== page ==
“The rain stops and my friend departs. I wish he had stayed, I wish the rain had not stopped so soon.” -Ruskin Bond.
It was just another day when I met ‘this person’. He came to JNU to play football with my friends. A brief interaction, some words exchanged over alcohol and dinner, and I saw him bargain extensively with the autowallah, late at night. That’s not an unusual thing, but the way he did it was unusual, indeed.
My second meeting with him was in the train, when we were going to Shimla. Me and my friend did all the planning, and ‘this person’, being a flatmate of my friend, dropped into the plan.
I never knew he would become such a good friend by the next morning, when we both sat on the floor of the First Class Compartment of the toy train (on our way to Shimla from Kalka), and giggled while taking stupid selfies.
He annoyed me with is on and off ‘extremist’ comments, and beyond-my-understanding level of humor!
And by the time we returned to Delhi, ‘this person’ had become a good friend.
We met a few more times at their place to celebrate birthdays, and on other occasions when I took all of them out for Dilli Darshan. Every time, he would bargain with the autowallahs and the shopkeepers in the most hysterical manner that one can ever imagine!
At the counter of Dilli Haat, where the ticket price for foreigners is more than that of Indians, he confidently walked up to say, “Bhaiyya, I’m from Ra(kha)asthan” (read: Rajasthan) in a Spanish accent!
As he talked to a shawl seller, he introduced himself as a Kashmiri (of course, the person on the other side of the table wasn’t convinced) and continued bargaining for a Pashmina that he wanted to buy!
Two months just flew by, since I had met ‘this person’, and even before I could know him well, his time to depart arrived.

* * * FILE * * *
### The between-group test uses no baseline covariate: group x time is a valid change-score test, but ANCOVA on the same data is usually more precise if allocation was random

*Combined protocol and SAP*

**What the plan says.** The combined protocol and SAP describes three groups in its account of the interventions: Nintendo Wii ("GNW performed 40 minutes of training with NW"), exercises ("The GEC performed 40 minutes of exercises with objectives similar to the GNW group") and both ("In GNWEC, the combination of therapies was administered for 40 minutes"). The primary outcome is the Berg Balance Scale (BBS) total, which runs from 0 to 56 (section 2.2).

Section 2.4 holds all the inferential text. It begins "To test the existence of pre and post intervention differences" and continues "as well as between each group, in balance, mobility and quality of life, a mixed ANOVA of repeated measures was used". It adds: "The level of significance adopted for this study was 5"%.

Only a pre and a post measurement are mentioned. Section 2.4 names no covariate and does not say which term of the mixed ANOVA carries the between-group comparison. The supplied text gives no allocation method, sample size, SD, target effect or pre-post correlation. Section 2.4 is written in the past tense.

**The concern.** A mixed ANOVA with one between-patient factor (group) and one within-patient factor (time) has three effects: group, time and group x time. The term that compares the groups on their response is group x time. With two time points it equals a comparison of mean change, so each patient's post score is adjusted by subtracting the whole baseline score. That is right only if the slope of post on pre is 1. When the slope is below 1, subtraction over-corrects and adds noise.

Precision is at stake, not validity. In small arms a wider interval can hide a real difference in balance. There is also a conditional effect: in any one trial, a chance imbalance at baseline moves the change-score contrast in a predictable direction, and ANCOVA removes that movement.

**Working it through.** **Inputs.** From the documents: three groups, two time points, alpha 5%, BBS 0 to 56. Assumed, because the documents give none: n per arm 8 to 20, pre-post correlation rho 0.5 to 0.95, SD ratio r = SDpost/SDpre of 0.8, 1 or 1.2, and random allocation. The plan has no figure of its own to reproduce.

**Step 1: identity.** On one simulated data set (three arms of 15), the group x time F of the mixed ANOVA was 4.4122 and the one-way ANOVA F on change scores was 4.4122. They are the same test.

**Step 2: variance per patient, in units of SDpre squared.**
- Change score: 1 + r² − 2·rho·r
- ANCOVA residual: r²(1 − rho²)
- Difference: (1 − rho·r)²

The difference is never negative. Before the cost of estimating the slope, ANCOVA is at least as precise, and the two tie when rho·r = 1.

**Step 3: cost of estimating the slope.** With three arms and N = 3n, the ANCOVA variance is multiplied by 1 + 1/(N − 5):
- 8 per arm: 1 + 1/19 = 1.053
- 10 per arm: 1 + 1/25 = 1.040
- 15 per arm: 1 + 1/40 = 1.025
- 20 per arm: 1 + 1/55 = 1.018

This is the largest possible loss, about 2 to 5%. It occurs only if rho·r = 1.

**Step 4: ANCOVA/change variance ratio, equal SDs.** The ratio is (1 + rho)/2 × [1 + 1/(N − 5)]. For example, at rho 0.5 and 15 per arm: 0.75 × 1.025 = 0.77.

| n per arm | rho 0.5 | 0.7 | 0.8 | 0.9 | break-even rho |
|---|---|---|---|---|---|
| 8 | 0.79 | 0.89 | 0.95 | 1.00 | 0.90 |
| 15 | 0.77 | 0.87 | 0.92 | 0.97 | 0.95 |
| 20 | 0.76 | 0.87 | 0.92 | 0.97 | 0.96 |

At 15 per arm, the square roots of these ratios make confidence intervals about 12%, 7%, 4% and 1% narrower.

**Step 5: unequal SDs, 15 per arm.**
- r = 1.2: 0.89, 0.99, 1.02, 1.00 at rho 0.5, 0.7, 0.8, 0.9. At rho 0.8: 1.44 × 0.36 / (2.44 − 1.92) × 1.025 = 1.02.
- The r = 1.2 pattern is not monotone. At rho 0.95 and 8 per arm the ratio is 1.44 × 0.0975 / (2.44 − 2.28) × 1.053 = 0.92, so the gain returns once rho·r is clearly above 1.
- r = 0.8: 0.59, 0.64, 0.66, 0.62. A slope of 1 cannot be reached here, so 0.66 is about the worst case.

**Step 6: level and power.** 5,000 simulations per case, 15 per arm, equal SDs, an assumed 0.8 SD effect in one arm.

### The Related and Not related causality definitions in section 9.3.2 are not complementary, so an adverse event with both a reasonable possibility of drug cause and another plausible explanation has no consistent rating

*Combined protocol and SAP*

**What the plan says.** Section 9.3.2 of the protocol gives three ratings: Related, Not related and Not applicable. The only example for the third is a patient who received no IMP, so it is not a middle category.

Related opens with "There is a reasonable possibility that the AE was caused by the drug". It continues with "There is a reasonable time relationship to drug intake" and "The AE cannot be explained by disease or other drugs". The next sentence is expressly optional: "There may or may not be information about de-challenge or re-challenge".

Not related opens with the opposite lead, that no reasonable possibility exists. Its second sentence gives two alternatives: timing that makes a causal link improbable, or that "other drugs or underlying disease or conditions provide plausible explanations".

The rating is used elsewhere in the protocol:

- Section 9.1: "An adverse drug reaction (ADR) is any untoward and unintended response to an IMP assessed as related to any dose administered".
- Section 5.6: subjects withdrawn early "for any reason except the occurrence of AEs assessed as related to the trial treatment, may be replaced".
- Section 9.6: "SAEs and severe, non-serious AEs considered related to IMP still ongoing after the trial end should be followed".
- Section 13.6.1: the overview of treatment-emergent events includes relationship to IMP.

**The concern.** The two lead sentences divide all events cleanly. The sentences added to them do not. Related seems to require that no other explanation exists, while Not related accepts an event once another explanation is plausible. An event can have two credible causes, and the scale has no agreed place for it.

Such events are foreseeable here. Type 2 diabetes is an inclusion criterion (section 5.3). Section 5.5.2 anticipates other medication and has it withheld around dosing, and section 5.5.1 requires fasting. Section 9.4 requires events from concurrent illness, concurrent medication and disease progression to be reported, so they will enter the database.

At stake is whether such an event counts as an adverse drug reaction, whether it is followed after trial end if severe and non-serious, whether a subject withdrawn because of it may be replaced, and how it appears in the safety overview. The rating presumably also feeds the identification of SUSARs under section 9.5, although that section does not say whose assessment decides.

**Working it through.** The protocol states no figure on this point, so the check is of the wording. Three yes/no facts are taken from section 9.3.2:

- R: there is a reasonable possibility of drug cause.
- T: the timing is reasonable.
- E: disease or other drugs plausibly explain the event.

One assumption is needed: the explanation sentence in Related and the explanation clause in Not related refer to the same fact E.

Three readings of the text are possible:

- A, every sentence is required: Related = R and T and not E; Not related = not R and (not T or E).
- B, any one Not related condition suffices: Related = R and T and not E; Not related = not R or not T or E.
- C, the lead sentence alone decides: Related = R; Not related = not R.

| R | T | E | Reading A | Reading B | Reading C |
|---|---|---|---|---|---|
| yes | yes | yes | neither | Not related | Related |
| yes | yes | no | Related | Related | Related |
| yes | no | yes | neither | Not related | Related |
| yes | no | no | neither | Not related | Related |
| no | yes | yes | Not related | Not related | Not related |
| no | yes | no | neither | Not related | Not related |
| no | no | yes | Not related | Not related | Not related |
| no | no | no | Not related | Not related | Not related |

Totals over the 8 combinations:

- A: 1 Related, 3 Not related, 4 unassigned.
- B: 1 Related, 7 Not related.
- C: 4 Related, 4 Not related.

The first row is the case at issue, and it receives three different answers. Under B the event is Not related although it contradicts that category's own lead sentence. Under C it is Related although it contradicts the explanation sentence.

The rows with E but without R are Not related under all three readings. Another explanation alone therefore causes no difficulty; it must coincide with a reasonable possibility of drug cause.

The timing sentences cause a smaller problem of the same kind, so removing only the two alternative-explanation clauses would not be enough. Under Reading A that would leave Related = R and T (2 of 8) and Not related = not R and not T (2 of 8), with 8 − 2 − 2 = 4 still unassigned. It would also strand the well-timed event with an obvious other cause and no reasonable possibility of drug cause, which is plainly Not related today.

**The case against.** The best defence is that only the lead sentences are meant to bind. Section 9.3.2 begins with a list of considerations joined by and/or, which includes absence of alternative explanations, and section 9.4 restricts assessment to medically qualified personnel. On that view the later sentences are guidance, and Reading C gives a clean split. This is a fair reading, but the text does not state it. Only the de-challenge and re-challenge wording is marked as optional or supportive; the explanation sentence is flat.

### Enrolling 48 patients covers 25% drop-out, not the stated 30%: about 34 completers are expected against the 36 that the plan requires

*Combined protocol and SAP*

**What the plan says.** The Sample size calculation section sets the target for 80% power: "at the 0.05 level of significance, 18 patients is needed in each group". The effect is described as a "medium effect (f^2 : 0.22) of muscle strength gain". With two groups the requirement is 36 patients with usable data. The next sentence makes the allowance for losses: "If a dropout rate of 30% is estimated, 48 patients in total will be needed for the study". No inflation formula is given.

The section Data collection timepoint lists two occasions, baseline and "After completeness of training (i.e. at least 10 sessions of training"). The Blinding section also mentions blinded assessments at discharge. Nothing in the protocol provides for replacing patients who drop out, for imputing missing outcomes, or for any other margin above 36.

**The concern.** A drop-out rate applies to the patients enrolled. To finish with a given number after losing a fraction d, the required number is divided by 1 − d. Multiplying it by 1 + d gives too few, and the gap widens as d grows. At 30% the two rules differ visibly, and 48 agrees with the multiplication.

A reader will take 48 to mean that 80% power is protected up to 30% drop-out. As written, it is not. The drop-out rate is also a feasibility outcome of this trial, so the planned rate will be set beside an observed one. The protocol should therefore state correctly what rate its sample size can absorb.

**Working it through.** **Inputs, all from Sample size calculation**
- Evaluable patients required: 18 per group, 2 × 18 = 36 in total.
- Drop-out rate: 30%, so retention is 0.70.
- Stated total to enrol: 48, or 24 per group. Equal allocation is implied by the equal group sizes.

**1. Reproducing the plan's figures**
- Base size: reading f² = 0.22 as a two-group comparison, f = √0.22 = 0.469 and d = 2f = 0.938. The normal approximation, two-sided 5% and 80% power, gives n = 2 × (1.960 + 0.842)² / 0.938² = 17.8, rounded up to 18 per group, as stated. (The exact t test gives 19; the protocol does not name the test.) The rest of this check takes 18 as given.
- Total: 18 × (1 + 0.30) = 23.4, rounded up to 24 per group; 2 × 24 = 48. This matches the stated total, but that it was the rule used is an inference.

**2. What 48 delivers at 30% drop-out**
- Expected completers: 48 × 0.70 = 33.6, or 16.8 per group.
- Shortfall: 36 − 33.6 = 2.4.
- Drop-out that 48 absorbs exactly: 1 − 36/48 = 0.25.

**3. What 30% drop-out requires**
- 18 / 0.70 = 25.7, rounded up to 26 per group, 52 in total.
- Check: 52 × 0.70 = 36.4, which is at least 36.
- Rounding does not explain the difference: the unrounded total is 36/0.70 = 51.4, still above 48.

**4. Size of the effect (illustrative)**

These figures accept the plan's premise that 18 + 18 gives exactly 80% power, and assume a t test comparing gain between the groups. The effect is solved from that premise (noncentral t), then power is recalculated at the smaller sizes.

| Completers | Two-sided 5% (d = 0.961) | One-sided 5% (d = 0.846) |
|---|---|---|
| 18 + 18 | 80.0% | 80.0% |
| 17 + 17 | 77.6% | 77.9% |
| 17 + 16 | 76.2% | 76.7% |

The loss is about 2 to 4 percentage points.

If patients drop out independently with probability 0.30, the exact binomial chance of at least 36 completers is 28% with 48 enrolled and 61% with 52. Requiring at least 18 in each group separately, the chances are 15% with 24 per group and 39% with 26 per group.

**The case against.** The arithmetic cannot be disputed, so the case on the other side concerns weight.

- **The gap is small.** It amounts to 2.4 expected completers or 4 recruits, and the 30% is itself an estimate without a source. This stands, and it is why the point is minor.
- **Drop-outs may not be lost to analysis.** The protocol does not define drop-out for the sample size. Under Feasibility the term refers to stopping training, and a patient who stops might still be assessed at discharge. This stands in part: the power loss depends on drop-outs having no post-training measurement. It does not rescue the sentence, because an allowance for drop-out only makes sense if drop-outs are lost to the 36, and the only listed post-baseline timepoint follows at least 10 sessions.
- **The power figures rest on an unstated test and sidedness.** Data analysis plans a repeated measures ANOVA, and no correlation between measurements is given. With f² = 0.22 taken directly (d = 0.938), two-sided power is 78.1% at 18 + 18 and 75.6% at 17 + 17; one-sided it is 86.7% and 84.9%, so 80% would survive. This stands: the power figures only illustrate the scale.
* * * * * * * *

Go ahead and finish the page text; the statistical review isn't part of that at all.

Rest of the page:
I traveled to the hills again with him, this time just the two of us, what he said to be his “first and only trip with an Indian girl”.
Walking through the pine forests of Manali, it seemed that I was meeting a new Alvaro, someone whom I didn’t try to explore earlier, in the last two months – a person with deeper thoughts, who hibernates putting a facade of a prankster.
I poked him for every English word that he pronounced incorrectly, and he took it in the most sporting manner like anyone would do! Probably even I would have got irritated if someone poked me so much, but ‘this person’ was so keen on learning. May be that’s what even made me listen to the Spanish verses that he read out – as he knew I could barely understand, he made it a point to explain it to me, with his broken English.
Sitting at a cafe next to the Beas, we enjoyed the rumbling of the river, when he told me how India has changed him as a person…
“My momma had sent baby Alvaro to India, and now she’ll have Alvaro, The Man, back from India as a present”, he said, and there was intense joy in his eyes.
He told me about his experiences in Karnataka, where Catholic priests made him buy alcohol for them, and in Surat, where he rescued missing children from railway stations, and in Gurgaon, where he works for Mera Parivar. As he was telling me about his story, I felt like he knows India more than many of us do.
“I never knew you can be so serious, Alvaro”, I told him, and he laughed saying, “Oh it’s not me, it’s the beer!”
Walking down the deserted road at midnight in an unknown place, when he said,”Don’t worry Riyanka, no one will harm you,” I realized all over again that I’ll miss him once he leaves, and there’s an uncertainty of meeting him ever again.
Saying goodbye is perhaps the most difficult task for me, and rain somehow adds more melancholy to the entire thing. Before we left Manali, there was a heavy downpour…
…and after we reached Delhi, before rushing back to the cacophony of our daily lives, ‘this person’ hugged me and said, “I don’t know if I can meet you before I leave for Spain, but you can come to Madrid and stay with my family.”
Sometimes, words are enough, and you don’t need the rains.
Sometimes, words are enough to get you drenched.